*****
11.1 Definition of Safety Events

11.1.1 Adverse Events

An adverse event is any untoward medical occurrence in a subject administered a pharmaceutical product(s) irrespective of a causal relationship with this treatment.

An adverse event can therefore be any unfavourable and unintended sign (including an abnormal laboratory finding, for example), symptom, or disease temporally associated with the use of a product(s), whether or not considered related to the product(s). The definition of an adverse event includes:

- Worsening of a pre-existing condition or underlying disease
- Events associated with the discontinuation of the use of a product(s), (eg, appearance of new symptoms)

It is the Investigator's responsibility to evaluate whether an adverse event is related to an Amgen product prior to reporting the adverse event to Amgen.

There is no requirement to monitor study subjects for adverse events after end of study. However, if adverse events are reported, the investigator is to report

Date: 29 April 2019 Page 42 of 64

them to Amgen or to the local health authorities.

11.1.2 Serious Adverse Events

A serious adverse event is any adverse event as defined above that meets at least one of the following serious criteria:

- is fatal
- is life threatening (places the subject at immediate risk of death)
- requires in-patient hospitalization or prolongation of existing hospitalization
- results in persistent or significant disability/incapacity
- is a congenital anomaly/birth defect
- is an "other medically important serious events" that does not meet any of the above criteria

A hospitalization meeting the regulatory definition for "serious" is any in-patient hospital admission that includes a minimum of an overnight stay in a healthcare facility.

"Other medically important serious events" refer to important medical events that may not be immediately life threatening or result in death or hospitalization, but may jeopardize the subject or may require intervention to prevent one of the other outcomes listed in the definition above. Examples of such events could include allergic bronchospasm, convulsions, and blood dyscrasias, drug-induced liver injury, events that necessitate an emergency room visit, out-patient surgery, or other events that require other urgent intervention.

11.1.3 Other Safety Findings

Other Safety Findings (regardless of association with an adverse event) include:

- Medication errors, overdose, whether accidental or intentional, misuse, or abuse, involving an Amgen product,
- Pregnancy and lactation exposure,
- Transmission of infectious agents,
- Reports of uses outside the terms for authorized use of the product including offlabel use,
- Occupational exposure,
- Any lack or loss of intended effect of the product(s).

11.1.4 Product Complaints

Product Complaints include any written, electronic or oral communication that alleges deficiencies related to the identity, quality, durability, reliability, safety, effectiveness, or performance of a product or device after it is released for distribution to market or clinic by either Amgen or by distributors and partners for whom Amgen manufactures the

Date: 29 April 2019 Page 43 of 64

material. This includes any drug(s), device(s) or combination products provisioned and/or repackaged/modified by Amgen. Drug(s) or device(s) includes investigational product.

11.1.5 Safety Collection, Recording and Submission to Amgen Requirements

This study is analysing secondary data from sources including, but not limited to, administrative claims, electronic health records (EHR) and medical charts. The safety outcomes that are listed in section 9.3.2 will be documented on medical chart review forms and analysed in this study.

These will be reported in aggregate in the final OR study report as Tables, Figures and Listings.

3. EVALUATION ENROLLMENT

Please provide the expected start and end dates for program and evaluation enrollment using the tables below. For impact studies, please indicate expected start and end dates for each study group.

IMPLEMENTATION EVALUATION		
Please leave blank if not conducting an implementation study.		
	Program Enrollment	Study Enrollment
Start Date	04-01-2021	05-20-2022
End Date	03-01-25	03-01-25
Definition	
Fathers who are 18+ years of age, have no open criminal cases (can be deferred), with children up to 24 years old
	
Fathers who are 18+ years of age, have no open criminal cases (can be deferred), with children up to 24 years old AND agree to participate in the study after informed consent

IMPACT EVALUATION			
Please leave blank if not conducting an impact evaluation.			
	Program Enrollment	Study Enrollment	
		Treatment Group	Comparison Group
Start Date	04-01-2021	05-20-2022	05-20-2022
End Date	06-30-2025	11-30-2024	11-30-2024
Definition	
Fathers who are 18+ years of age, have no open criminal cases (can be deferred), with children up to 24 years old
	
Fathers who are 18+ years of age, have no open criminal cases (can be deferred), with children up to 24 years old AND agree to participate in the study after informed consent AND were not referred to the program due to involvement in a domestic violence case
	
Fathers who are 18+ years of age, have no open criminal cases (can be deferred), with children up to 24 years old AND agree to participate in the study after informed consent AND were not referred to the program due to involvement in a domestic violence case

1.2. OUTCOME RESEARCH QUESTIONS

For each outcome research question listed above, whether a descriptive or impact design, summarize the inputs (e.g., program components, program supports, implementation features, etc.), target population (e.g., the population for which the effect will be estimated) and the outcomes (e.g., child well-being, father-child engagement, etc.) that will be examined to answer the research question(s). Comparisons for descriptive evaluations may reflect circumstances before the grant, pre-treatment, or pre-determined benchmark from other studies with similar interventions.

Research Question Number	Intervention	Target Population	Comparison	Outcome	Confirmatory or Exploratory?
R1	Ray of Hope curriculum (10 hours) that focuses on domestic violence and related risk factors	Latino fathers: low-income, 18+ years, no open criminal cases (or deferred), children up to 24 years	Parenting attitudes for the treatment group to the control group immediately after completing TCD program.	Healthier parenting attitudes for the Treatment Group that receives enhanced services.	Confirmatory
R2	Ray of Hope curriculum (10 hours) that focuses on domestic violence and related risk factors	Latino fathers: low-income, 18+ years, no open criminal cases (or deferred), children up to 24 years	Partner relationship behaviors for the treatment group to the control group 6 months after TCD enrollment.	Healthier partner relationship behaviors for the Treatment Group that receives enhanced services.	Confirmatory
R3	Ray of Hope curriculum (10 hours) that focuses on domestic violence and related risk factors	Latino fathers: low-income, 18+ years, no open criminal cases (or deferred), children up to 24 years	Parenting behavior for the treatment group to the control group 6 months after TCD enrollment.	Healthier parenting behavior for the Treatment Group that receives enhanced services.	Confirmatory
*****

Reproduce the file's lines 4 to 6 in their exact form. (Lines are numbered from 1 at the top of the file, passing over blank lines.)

An adverse event can therefore be any unfavourable and unintended sign (including an abnormal laboratory finding, for example), symptom, or disease temporally associated with the use of a product(s), whether or not considered related to the product(s). The definition of an adverse event includes:

- Worsening of a pre-existing condition or underlying disease
- Events associated with the discontinuation of the use of a product(s), (eg, appearance of new symptoms)